Threesome review

Threesome was a wonderful piece of new, comic writing from Jamie Patterson. It was a multi-media play which told the story of a young couple who, seeking to rekindle their marriage, found a young girl to have a threesome with. The play was hilarious, awkward at all the right moments and generally really great fun.

The show begins with a short film projected onto a small screen upstage. In this film the audience see Sam (Chris Willoughby) and Kate (Gemma Rook) scouting a bar, looking for a partner for the night. At first, it is not apparent that they are looking to both share the bed with the chosen girl (Lucy, played by April Pearson), and this becomes clear in the first of many awkward – but brilliant – discussions about sex that take place during the night. The characters each represent a different type: Sam feigns confidence at having a threesome and sleeping with a women that is not his wife, Kate is thoroughly repressed and uncomfortable with sex and Lucy is blunt and unforgiving when recounting her wild sexual past. Seeing them together proves to be hilarious, and it is a credit to Jamie Patterson’s witty writing and neat direction that these characters interact so seamlessly.

Once the film is over, the actors all arrive on stage as if they have just arrived at Lucy’s flat. From here, the projector and film equipment are cleaned up and used within the dialogue to reinforce the character types: Lucy takes the lead, Sam awkwardly does the wrong thing and Kate stands alone looking generally uncomfortable. It’s a really nice touch which is very cleverly written into the script and makes the transition from one media form to the other feel natural and effortless.

From here the play really begins to find its feet. The dialogue covers a whole range of topics: it moves between discussions about chocolate bars and condoms to a game of truth or dare and all the way through to the final conversation about whether a threesome is really what Kate and Sam want. It’s fast paced, very entertaining, packed with innuendo, one liners and wit, while still managing to make time for some serious moments. The rise and fall of the comedy is a structural achievement that is worth recognising: the highs and lows of the trio’s night together feel authentic, and actor’s comic timing contributes massively to this.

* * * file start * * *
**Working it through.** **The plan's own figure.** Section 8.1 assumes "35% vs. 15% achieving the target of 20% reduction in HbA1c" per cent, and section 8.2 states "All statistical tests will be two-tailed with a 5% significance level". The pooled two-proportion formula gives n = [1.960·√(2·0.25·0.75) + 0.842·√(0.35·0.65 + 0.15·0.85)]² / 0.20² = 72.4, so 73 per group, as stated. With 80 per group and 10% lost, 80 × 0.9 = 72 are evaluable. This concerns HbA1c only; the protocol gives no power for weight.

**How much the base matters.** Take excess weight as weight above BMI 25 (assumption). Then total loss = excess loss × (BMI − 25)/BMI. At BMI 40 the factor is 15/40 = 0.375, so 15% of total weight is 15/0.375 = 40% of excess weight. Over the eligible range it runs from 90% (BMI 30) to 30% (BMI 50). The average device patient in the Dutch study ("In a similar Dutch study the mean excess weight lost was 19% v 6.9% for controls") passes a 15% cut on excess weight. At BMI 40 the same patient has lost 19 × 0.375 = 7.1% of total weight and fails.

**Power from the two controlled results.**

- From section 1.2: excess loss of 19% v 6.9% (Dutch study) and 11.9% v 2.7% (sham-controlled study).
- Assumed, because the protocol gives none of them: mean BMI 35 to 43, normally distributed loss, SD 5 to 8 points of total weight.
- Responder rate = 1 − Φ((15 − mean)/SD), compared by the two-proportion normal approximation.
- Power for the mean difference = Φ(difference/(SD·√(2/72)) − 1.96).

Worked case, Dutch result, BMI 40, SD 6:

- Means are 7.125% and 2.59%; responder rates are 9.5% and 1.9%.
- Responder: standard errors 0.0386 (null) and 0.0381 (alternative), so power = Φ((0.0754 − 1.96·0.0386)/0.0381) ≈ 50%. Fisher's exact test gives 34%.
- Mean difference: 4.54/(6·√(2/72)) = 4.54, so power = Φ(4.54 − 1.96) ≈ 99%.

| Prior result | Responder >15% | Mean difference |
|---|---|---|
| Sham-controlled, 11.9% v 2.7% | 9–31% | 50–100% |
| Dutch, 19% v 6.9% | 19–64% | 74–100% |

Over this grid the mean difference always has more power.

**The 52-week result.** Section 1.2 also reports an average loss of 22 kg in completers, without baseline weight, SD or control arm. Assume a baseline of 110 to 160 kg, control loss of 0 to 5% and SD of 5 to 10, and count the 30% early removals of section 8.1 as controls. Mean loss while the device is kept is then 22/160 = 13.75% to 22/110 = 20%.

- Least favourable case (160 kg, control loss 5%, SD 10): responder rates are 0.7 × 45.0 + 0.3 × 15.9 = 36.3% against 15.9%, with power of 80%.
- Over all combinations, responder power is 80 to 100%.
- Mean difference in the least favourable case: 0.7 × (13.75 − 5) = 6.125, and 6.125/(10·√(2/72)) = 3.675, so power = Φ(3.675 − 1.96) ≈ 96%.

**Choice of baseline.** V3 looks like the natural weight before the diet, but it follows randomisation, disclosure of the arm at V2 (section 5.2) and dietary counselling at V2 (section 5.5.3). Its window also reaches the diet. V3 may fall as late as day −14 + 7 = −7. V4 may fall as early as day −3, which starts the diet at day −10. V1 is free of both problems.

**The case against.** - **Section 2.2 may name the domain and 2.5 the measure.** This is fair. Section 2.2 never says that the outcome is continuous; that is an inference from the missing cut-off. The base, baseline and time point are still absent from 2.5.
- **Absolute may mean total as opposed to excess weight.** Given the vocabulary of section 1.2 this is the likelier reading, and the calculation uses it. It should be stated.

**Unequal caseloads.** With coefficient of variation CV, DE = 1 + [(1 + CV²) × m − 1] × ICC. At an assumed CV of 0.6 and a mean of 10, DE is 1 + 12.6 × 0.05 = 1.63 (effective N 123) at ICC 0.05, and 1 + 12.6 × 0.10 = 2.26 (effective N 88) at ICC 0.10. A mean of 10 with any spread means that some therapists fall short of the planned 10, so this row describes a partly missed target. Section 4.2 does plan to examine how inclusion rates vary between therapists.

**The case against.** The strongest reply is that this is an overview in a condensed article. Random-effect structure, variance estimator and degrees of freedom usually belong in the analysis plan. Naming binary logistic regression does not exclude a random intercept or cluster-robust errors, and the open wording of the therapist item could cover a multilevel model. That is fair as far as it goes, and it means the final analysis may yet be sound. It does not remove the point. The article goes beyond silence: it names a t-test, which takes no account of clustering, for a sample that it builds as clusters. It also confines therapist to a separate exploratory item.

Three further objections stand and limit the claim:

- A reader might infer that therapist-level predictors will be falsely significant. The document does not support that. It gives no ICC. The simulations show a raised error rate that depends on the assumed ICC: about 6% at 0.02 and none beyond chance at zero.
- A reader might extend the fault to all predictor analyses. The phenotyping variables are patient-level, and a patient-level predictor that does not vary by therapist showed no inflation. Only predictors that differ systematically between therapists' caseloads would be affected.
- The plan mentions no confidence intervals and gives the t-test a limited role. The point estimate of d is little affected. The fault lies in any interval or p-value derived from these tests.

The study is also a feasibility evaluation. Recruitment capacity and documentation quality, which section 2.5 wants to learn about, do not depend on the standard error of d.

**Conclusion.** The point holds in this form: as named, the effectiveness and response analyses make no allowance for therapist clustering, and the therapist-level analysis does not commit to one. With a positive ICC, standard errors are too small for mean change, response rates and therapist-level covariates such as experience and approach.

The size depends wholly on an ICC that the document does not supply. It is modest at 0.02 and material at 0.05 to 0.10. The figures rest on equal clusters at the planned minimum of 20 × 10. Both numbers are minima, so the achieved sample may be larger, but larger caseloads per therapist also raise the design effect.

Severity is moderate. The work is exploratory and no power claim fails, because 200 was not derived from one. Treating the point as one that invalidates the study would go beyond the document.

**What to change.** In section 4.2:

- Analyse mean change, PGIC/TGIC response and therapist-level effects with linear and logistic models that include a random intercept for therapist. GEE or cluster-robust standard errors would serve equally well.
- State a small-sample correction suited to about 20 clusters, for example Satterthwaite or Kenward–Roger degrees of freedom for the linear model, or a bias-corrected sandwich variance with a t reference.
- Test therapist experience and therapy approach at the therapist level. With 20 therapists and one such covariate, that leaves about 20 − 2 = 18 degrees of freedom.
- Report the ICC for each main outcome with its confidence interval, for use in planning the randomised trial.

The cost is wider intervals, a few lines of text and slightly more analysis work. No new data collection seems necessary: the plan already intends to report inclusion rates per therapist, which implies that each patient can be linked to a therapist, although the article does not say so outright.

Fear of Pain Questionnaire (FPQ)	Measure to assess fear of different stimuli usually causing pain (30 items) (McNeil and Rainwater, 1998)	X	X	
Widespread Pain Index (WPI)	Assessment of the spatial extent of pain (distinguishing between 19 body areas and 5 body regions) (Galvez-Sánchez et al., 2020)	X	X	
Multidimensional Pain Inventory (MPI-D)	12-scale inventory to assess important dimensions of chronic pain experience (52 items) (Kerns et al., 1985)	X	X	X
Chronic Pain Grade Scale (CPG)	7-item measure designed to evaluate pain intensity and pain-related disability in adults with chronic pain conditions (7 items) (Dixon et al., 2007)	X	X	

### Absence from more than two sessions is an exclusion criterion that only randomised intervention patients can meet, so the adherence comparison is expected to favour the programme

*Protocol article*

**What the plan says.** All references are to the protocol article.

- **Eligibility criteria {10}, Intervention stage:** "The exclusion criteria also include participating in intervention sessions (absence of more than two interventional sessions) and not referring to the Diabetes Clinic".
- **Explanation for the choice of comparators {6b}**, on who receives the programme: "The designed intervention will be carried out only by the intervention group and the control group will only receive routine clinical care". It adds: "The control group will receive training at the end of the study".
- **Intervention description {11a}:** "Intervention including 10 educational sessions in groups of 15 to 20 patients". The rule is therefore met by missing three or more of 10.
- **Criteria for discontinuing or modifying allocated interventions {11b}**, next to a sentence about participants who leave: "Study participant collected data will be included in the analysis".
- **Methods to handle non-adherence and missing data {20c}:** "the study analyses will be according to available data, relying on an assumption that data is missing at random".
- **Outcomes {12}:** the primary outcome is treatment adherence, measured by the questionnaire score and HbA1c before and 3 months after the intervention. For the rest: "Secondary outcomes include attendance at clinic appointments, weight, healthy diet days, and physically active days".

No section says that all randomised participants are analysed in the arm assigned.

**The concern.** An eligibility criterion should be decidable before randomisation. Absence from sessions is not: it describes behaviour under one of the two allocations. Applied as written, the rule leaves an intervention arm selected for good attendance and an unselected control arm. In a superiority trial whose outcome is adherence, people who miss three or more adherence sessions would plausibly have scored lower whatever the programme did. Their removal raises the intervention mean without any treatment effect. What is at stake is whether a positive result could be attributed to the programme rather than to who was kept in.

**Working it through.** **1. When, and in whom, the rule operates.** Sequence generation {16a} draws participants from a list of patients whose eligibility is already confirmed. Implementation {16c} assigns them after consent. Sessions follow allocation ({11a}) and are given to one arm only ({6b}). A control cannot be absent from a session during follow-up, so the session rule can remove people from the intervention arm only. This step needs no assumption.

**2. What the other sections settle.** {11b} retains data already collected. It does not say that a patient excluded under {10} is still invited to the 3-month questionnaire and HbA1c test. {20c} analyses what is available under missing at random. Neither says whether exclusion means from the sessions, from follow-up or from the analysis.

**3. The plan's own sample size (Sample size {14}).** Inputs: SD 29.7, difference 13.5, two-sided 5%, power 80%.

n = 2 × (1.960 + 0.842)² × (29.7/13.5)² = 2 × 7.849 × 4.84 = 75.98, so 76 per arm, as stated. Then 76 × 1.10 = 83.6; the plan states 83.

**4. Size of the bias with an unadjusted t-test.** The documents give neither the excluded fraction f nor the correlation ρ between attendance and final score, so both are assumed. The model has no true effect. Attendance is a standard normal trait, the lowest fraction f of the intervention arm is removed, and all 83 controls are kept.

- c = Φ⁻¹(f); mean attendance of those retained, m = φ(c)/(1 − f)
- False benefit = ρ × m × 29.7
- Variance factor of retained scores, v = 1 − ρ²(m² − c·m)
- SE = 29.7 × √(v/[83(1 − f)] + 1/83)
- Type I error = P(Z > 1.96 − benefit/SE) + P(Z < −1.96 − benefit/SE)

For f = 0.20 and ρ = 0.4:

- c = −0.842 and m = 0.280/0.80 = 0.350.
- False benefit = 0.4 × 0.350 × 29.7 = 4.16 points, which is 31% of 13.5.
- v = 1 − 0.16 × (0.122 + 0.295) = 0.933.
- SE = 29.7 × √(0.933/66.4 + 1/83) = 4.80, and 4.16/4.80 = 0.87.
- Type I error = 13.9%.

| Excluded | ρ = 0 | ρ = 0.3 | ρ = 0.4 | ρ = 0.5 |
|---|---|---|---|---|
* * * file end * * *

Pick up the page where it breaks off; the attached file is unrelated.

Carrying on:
Overall, the acting was of a high standard: April Pearson led the show with a flawless performance as Lucy, Chris Willoughby’s comic timing was masterful and there was something about Gemma Rook’s repressed wife that just worked. Together, they ensured that the show was funny, entertaining and felt authentic.

The only disappointment of the show was the ending, although even here there was a moment that was truly brilliant. Sam and Kate choose to leave Lucy’s flat before anything more can happen between them and this the disappointing part because it felt rushed and clichéd. However, it made room for the beautiful irony of Lucy – the girl who had all these wild sex stories – ending up totally alone in her flat, never having the threesome she was promised. It was amusing, and gave the final moments a little ironic boost to keep the flow going.

Threesome was a really entertaining debut from Jamie Patterson. I would definitely recommend it to anyone who was up for a laugh, or wanted to see a show about sex – because, ultimately, that’s what Threesome was! Sadly, Threesome’s run at the Edinburgh Fringe has ended, but keep an eye on Jamie Patterson’s twitter to stay updated about Threesome and his other works!

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Joanna Ellis

Joanna Ellis

I’m currently studying Digital Film and Television at the Royal Conservatoire and look to move to London in future to further pursue a career in film production. Young Perspective was a perfect match for my ambitions – writing for this magazine is an opportunity I am greatly appreciating. My interest in television and theatre has been with me since before I can remember, and my love for film came hand in hand with a growing admiration for photography and understanding of my own career goals.
Joanna Ellis

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